Muhammad ibn Ibrahim ibn Yahya al-Qawami al-Shirazi, commonly known as Mulla Sadra, was born and grew up during the golden days of the Safavid period, Iran’s first Shi’ite dynasty (c. 1501-1736). As the only son of a noble family, he received both intellectual and financial support towards a good education that started in his home town, Shiraz, in southeastern Iran. Though Shiraz had a glorious past with regard to philosophy, in Mulla Sadra’s day it was not the best place for satisfying his intellectual desire. In his quest for advanced religious and philosophical training he left Shiraz for Qazvin and then moved to Isfahan where he studied with the most eminent intellectual figures of the day, Mir Damad (d. 1631) and Shaykh Baha’̓i (d. 1576) who were also affiliated with the court of the Safavid King, Shah Abbas I (c. 1587-1629). While Mulla Sadra’s philosophical character evolved in conversation and debates with Mir Damad, he owed to Shayk Baha’i his broad knowledge of exegesis (tafsir), tradition (hadith), mysticism (irfan) and jurisprudence (fiqh). There is yet no historical evidence that he ever studied with Mir Findiriski (d. 1640/1), the other leading intellectual of the time. However, the frequency of associating the two by scholars such as Henry Corbin (d. 1978) suggests an inclination on their part towards providing a perfect picture of the philosopher’s integration in the intellectual life of Isfahan with all the pivotal thinkers involved in shaping what has been called “the full flowering of prophetic philosophy” in Mulla Sadra’s hands (Nasr 2006).
In 1601, upon the death of his father, Mulla Sadra returned to Shiraz. Later he related his experience during the time spent in Shiraz in a doleful and critical voice denouncing the intellectual atmosphere of the city for being hostile, suppressive, and philistine with regard to philosophy (al-Asfar I 7). He decided to leave Shiraz for a life of solitude and contemplation in Kahak, a quiet village near the city of Qom. The peace and quiet of life in Kahak gave Mulla Sadra the opportunity to start the composition of his most foundational work, al-Hikmat al-muta ‘aliya fi’l-asfar al-‘aqliyya al-arba (Transcendent Wisdom in the Four Journeys of the Intellect). There he also found some of his life-long students who became well-known scholars of their own time.
This period was followed by several journeys between Shiraz, Isfahan, Qom, Kashan, and most importantly, seven pilgrimages to Mecca. Apparently, this itinerant stage played an important part in his intellectual and spiritual growth that is also suggested by the “journey” metaphor in the title and divisions of al-Asfar. It was also during this period that Mulla Sadra accepted the invitation to teach at Khan School, which was built in Shiraz on the order of the new governor, Allahwirdi Khan, in Mulla Sadra’s honour and for the purpose of his lectures.
Mulla Sadra had a family of six children, three sons and three daughters. All his sons became scholars and his daughters were married to three of Sadra’s students whom he treated as family even prior to the marriages. We know that two of these students Muhsin Fayz Kashani (d. 1679/80 ) and Abd al-Razzaq Lahiji (d. 1661/2 ) succeeded their father-in-law as two influential figures of their time though different to him in their philosophical orientation and working under more pressure due to the growing antagonism to philosophy and mysticism under Shah Abbas II (c. 1642-1666).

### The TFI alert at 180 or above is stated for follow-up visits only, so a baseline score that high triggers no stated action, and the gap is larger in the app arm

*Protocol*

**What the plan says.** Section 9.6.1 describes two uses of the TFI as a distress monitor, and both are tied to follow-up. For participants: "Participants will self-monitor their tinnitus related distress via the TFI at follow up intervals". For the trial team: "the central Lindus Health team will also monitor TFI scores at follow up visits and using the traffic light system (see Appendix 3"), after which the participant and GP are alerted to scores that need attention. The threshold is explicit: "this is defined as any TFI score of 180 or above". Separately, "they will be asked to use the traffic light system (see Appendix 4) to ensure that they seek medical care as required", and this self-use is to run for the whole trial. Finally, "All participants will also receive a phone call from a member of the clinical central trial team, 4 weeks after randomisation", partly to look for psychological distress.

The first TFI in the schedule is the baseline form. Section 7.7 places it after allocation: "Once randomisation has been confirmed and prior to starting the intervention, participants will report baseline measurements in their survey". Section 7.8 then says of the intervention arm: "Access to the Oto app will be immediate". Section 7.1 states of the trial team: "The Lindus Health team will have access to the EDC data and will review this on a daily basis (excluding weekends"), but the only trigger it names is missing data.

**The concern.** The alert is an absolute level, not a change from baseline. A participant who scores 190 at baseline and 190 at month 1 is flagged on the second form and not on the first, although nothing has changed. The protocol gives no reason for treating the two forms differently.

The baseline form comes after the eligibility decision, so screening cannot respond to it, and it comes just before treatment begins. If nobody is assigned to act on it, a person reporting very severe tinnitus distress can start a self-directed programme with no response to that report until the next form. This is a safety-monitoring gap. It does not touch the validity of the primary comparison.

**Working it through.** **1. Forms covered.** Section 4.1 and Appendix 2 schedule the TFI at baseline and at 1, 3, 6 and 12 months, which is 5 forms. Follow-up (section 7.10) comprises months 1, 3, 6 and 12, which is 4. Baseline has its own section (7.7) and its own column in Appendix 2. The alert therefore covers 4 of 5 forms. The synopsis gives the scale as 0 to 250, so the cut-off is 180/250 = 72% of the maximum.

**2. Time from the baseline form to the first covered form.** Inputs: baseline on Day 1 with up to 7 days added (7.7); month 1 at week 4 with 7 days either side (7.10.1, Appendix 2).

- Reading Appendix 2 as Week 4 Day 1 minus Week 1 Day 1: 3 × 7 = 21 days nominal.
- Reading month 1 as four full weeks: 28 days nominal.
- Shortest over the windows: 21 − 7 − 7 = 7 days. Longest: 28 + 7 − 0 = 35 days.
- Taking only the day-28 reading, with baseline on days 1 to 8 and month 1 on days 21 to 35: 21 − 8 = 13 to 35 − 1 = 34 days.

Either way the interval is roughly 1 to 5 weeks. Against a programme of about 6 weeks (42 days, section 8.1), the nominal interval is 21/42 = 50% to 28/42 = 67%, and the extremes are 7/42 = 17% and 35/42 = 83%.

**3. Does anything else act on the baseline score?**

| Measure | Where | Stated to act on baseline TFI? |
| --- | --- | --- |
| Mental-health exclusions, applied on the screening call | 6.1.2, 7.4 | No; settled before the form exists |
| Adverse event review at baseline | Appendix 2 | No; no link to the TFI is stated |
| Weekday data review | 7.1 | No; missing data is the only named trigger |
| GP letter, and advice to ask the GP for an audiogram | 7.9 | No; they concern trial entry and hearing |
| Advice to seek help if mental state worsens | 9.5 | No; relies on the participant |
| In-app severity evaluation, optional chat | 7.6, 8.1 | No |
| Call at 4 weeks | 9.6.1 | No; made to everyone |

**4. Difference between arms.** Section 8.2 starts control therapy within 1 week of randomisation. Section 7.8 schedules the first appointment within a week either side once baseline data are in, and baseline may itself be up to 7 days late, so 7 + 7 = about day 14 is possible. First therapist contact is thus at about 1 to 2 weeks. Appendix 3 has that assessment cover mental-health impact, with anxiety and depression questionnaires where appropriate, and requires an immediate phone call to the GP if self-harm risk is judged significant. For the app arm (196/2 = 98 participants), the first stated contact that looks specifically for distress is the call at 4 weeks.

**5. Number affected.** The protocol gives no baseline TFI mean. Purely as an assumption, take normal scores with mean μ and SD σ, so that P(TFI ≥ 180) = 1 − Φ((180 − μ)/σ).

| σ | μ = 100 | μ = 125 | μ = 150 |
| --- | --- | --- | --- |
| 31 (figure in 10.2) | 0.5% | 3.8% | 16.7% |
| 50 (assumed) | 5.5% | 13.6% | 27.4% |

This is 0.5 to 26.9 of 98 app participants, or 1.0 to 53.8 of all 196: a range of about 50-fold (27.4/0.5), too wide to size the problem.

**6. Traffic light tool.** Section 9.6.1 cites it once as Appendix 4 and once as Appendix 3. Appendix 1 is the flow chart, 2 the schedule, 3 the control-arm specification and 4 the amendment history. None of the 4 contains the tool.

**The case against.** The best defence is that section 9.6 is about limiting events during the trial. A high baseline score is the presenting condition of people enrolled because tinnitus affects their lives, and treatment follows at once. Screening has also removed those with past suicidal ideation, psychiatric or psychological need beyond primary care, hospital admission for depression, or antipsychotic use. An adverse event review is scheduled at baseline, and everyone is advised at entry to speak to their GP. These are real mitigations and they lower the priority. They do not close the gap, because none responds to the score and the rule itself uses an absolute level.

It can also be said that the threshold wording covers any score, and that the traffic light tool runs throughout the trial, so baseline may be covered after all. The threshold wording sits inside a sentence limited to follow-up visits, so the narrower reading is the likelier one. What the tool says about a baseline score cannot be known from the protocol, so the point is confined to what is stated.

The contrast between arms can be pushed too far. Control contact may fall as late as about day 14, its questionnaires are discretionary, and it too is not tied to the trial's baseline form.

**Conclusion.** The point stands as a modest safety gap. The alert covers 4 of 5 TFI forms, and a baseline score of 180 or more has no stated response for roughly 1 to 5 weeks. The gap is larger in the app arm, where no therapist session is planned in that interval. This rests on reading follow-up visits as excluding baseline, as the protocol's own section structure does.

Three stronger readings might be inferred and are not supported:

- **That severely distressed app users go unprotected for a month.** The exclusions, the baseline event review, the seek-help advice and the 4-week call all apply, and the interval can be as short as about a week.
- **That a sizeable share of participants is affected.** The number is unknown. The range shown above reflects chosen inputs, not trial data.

The intellectual network consisting of Mulla Sadra, his teachers and students that was later dubbed “the School of Isfahan” was formed in a unique political and religious context. Philosophers such as Mir Damad and Mulla Sadra managed to get their voices heard by their contemporaries and posterities in spite of the conservative religiosity of the newly established Shi’ite rule partly owing to the religious and political state of affairs. Since the Safavids strove to establish their identity as a Persian-Shi’ite state in contrast to the Sunni caliphate of the Turks and Arabs, they were in need of philosophy as a stronghold of knowledge that could reinforce, not to say generate, power through systematic thought. At least during the formative and golden days of the Safavid period the attacks on philosophers targeted their Sufi leanings rather than their endeavours to reconcile metaphysics with Shi’ite theology.
A prolific writer, Mulla Sadra composed a large number of treatises on ontology, epistemology, cosmology, psychology, eschatology, theology, mysticism, the Quran and the Tradition. However, many of his philosophical and theological works are repetitions of or elaborations on chapters from his magnum opus al-Hikmat al-mutaliyah fi’l-asfar al-arba’a al-‘aqliyyah, commonly referred to as al-Asfar that is printed in nine volumes. Rather than simply holding Mulla Sadra’s theses, the latter work is an encyclopaedia of different schools of Islamic philosophy and theology. With the exception of Risala-yi si asl (Treatise on the Three Principles) which is in Persian, he wrote all his works in Arabic that was the lingua franca of the Muslim world at that time. He also wrote extensive commentaries on the Qur ‘an and the tradition among which respectively al-Mafatihal-ghayb (Keys to the Invisible) and his voluminous commentary on the famous collection of Shi’ite tradition, Usul al-kafi by Kulayni (d.939) are the most important.
After a pious life of dedication to acquiring and expanding philosophy and Islamic sciences, Mulla Sadra died in Basra on the way to his seventh pilgrimage to Mecca. His death was once believed to have occurred in 1640 with his body being buried in Basra. However, modern scholarship offers new evidence, though not conclusive evidence, in support of the date of 1645 and his burial being in Najaf (Rizvi 2007 30).